Yesterday, a few of us discussed a possible taxonomy for the lifecycle of a complex system in regard to crisis, that could perhaps give some useful structure for how we view responses to the current financial challenges. Thanks to Gareth, we’re playing with a tri-partite concept:
- Systems are “stable” – there are “balancing loops” in operation, or a crisis has occurred recently and so built-up contributing factors to instability have been spent
- Systems are “metastable” – optimization or other factors have built up and crossed an arbitrary threshold for crisis
- Systems are “unstable” or “in crisis” – bad stuff is happening thanks to a trigger that has set off a period of instability
The idea is that we can think of appropriate responses that fit with the different parts of the cycle, thus giving a framework for anti-crisis measures. Stability should be preserved as long as possible by preventing “over-optimization” to the current environment. During periods of metastability you need more insurance, perhaps trigger small crises early to release pressure and build up contingency resources/redundancy to hedge against a large crisis. During instability you need to prevent contagion with other parts of the system and act to rebuild in a more sustainable way, using the crisis as an opportunity to learn.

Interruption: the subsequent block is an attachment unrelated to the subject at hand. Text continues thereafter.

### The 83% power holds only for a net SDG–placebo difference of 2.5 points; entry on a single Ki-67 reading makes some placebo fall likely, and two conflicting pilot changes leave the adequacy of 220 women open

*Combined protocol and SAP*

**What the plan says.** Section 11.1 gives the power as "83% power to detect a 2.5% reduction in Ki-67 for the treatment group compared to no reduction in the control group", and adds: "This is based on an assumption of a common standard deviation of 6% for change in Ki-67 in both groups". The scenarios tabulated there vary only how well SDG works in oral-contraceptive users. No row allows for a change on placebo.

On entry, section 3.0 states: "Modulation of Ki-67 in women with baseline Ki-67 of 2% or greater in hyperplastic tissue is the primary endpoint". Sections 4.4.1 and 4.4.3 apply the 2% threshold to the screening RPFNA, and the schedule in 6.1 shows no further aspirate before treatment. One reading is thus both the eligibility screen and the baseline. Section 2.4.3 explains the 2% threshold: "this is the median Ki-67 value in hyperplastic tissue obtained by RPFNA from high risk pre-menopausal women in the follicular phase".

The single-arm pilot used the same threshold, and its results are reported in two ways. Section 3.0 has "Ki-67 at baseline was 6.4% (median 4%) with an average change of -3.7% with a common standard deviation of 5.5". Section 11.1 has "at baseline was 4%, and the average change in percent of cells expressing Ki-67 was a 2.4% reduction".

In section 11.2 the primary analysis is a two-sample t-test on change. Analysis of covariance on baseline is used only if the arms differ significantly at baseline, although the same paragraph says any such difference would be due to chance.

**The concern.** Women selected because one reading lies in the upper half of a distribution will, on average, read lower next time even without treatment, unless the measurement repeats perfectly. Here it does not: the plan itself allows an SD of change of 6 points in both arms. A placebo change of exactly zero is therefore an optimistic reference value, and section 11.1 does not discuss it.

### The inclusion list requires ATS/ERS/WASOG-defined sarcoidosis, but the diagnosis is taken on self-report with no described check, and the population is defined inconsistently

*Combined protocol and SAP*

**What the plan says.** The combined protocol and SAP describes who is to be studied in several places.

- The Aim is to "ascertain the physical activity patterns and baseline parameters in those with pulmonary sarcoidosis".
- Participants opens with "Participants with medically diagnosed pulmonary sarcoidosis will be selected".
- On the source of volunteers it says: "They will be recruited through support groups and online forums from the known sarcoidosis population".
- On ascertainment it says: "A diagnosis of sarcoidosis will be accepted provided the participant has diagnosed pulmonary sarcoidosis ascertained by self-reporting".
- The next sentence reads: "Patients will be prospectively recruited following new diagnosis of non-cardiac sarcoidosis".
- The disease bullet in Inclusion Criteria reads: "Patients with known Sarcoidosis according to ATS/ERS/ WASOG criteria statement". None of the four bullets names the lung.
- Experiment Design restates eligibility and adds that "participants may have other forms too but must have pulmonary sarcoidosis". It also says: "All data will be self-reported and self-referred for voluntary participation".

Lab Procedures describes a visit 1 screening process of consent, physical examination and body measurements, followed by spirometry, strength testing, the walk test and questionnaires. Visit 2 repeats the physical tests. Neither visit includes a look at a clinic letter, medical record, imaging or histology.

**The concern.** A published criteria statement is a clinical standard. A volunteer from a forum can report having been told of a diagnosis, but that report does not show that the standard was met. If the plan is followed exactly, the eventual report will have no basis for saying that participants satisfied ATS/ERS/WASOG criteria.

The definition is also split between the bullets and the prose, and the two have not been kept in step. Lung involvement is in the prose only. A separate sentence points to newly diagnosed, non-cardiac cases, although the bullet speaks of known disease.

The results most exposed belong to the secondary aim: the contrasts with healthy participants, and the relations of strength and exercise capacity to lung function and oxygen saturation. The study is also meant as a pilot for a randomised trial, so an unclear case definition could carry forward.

The problem with this taxonomy is that perhaps complex systems are inherently metastable at all times. And the core issue is that, unlike with say avalanche risk, we don’t have a single source of pressure leading to metastability, we cannot fully understand the system, and I believe the system actually is geared to reward and hide metastability.
So while the tripartite model might be a good way at classifying responses, it shouldn’t lead us into thinking that we can know where the sources of metastability are, which phase we’re in in relation to known or unknown risks, or that we can successfully mitigate them. The illusion of control is a pernicious thing!